Types of Repos

The major function of the money market is to provide liquidity. To achieve this function and to even out liquidity changes, the Reserve Bank uses repos. Repo is a useful money market instrument enabling the smooth adjustment of short term liquidity among varied market participants such as banks, financial institutions, and so on.

Repo refers to a transaction in which a participant acquires immediate funds by selling securities and simultaneously agrees to the repurchase of the same or similar securities after a specified time at a specified price. In other words, it enables collateralized short term borrowing and lending through sale/purchase operations in debt instruments. It is a temporary sale of debt involving full transfer of ownership of the securities, that is, the assignment of voting and financial rights. Repo is also referred to as a ready forward transaction as it is means of funding by selling a security held on a spot basis and repurchasing the same on a forward basis.

Reverse repo is exactly the opposite of repo – a party buys a security from another party with a commitment to sell it back to the latter at a specified time and price. In other words, while for one party the transaction is repo, for another party it is reverse repo. A reverse repo is undertaken to earn additional income on idle cash. In India, repo transactions are basically fund management/SLR management devices used by banks.

The different between the price at which the securities are bought and sold is the lender’s profit or interest earned for lending the money. The transaction combines elements of both securities purchase/sale operation and also a money market borrowing/lending operation. It signifies lending on a collateral basis. It is also a good hedge tool because the repurchase price is locked in at the time of the sale itself. The terms of contract are in terms of a ‘repo rate’, representing the money market borrowing/lending rate. Repo rate is the annual interest rate for the funds transferred by the lender to the borrower. The repo rate is usually lower than that offered on unsecured inter-bank rate as it is fully collateralized. The factors which affect the repo rate are the creditworthiness of the borrower, liquidity of the collateral, and comparable rates of other money market instruments.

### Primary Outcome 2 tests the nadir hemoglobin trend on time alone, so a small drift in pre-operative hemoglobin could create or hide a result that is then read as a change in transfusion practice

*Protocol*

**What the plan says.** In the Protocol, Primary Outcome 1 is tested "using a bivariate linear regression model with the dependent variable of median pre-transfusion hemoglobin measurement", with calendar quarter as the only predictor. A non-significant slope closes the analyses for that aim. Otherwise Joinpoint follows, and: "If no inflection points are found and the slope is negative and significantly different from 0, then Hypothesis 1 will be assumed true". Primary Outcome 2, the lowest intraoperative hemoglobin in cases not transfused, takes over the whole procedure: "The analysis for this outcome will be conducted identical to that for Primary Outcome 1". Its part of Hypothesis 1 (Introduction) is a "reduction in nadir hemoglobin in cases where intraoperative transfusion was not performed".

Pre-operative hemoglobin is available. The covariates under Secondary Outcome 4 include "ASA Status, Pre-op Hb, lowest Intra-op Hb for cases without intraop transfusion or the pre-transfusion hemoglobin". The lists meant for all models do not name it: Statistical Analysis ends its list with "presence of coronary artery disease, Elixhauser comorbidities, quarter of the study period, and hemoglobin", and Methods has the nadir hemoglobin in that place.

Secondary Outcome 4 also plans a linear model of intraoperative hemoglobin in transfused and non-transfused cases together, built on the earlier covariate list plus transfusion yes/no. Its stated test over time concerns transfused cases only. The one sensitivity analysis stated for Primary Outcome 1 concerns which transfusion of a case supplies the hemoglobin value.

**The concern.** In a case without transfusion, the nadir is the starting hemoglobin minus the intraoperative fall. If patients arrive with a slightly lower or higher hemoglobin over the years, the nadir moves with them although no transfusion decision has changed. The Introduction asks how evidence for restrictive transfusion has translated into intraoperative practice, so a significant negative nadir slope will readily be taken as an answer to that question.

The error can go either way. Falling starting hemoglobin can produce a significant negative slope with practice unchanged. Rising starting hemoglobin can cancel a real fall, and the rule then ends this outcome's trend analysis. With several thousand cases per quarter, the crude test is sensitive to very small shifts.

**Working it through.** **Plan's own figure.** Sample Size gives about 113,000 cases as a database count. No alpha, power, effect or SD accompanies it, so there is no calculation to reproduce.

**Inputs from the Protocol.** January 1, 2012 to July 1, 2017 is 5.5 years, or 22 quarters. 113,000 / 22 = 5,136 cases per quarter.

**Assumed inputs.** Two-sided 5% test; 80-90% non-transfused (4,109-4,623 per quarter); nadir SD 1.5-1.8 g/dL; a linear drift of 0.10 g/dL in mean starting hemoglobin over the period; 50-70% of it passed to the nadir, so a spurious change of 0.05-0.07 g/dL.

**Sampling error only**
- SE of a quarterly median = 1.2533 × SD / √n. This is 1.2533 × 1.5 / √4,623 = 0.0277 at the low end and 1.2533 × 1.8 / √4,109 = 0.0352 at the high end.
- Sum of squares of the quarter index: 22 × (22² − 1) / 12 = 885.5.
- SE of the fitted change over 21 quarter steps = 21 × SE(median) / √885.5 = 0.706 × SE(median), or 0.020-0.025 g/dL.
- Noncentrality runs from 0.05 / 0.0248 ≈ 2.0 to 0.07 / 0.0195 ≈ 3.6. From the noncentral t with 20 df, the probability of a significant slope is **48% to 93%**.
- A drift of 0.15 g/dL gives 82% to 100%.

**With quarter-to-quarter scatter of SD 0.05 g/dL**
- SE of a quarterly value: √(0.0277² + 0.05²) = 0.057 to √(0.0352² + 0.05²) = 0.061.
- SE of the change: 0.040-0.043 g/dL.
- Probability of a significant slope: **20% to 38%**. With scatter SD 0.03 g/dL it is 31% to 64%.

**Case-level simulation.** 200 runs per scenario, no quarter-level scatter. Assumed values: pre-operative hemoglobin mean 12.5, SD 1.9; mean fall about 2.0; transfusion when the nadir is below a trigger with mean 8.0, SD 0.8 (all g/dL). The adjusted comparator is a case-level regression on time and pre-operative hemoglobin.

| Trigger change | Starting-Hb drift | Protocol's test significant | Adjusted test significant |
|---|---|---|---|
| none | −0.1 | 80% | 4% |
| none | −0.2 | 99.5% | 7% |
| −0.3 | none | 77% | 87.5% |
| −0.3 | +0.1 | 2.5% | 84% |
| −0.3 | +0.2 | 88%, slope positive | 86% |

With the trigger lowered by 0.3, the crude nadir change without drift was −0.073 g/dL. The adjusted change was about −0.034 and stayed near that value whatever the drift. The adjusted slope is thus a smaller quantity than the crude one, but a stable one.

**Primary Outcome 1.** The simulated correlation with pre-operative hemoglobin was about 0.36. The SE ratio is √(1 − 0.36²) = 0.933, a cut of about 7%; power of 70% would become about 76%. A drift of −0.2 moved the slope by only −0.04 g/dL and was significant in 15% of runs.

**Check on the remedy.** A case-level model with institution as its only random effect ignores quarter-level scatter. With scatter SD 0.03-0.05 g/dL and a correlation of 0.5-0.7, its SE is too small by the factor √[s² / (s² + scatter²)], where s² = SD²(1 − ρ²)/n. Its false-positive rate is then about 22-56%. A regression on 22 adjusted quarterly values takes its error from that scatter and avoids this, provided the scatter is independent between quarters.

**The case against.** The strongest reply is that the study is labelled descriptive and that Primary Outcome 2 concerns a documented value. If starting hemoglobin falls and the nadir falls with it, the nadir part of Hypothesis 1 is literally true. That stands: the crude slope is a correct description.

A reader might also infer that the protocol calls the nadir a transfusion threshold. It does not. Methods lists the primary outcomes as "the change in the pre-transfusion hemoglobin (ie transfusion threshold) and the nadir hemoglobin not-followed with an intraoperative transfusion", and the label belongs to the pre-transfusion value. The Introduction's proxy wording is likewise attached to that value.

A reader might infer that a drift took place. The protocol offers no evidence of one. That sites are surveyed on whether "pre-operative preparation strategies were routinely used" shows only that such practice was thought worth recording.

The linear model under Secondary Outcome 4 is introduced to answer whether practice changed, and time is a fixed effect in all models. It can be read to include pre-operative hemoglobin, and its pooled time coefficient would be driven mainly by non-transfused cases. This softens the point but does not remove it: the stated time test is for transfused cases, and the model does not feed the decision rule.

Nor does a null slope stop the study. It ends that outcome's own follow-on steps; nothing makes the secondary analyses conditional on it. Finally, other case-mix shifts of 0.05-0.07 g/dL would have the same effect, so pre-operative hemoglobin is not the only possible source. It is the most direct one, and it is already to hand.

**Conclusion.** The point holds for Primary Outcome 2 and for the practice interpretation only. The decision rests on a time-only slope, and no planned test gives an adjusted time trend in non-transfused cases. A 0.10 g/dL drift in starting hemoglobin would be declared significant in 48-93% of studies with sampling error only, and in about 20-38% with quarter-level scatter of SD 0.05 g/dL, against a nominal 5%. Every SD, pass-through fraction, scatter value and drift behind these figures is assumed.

Importance of repos: Repos are safer than pure call/notice/term money and inter-corporate deposit markets which are non-collateralized; repos are backed by securities and are fully collateralized. Thus, the counter party risks are minimum. Since repos are market based instruments, they can be utilized by central banks as an indirect instrument of monetary control for absorbing or injecting short term liquidity. Repos help maintain an equilibrium between demand and supply of short term funds. The repos market serves as equilibrium between the money market and securities market and provides liquidity and depth to both the markets. Monetary authorities can transmit policy signals through repos to the money market which has a significant influence on the government securities market and foreign exchange market. Hence, internationally it is versatile and the most popular money market instrument. In India, too, it was a rapidly developing and thriving market until the scam of 1992-93 where this facility was grossly misused.

Two types of repos are currently in operation – inter-bank repos and RBI repos. Inter bank repos: The Reserve Bank itself, allowed it resort to repo transactions among themselves and with DFHI, and STCI. Inter bank repos were popular in 1991-92 as banks did not wish to buy the securities outright because of the risk of depreciation. Moreover, since there were not many money market instruments of different maturities repos served as a hedge for interest rate fluctuations.

The reserve repos: The Reserve Bank also undertakes repo/reverse repo operation with primary dealers and scheduled commercial banks as part of its open market operations. The Reserve Bank introduced repo operations (selling government securities to repurchase later) on December 10, 1992 to influence short term liquidity. The Reserve Bank provides liquidity support to primary dealers, and 100 percent gilt mutual funds in the form of reverse repo facility. The Reserve bank indirectly interferes in the market through reverse repo operations to ease undue pressure on overnight call money rates. This also enables the repo market to forge close links between the money market and securities market.